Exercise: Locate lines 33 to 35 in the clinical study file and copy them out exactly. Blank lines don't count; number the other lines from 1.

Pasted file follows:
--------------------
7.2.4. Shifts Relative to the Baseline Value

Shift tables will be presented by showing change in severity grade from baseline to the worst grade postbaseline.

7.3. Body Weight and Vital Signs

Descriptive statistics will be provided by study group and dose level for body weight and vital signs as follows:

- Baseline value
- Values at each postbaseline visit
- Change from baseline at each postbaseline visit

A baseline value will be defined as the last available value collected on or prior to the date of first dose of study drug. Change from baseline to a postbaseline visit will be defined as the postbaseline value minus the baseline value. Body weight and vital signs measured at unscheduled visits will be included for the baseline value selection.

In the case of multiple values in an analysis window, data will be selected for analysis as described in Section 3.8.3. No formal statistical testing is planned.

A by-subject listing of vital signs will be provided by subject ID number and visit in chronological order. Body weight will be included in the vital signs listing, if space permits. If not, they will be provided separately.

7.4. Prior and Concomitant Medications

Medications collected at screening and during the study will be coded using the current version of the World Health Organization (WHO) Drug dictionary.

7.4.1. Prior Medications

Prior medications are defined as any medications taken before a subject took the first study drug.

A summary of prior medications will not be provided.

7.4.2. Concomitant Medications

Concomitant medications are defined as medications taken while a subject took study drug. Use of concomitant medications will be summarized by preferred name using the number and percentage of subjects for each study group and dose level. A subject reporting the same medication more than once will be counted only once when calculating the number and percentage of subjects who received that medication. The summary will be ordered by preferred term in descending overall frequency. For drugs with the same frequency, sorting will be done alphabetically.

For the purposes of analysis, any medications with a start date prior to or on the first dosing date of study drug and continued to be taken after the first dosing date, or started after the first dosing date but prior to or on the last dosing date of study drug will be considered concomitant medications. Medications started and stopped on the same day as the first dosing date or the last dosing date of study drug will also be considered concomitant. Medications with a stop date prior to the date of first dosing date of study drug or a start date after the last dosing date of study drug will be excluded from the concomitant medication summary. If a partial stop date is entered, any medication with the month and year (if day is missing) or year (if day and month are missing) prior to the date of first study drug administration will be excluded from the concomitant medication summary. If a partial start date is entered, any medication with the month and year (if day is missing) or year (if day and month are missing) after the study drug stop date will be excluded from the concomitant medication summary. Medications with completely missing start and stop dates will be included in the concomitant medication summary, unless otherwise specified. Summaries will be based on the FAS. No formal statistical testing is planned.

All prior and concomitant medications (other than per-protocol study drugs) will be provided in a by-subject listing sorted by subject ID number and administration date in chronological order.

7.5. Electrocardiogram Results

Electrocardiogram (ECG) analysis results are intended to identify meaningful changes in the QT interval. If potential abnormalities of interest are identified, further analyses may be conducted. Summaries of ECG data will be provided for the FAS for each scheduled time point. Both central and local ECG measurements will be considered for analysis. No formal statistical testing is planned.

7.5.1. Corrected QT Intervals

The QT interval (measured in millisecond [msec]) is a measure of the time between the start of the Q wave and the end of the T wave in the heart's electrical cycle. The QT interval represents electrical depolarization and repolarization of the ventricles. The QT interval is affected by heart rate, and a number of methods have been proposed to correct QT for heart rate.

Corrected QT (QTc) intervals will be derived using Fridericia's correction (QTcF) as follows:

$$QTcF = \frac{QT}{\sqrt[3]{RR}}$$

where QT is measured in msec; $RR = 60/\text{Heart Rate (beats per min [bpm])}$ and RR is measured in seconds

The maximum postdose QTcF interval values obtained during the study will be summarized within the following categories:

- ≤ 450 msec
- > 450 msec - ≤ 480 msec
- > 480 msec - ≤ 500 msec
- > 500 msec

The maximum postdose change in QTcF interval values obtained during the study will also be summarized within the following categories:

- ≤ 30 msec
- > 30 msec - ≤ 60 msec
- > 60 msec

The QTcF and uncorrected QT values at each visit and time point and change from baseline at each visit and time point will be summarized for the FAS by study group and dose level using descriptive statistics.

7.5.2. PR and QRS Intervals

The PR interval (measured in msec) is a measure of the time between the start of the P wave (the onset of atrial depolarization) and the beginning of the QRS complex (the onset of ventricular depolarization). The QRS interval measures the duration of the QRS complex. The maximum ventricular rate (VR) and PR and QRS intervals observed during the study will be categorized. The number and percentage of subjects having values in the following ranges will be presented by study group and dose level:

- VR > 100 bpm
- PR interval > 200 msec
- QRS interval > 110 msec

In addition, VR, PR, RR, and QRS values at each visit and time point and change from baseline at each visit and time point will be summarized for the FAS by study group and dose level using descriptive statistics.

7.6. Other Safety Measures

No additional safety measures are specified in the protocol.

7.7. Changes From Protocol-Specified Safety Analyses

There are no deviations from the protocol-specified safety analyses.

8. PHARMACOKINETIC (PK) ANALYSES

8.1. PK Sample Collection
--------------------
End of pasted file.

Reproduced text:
- ≤ 30 msec
- > 30 msec - ≤ 60 msec
- > 60 msec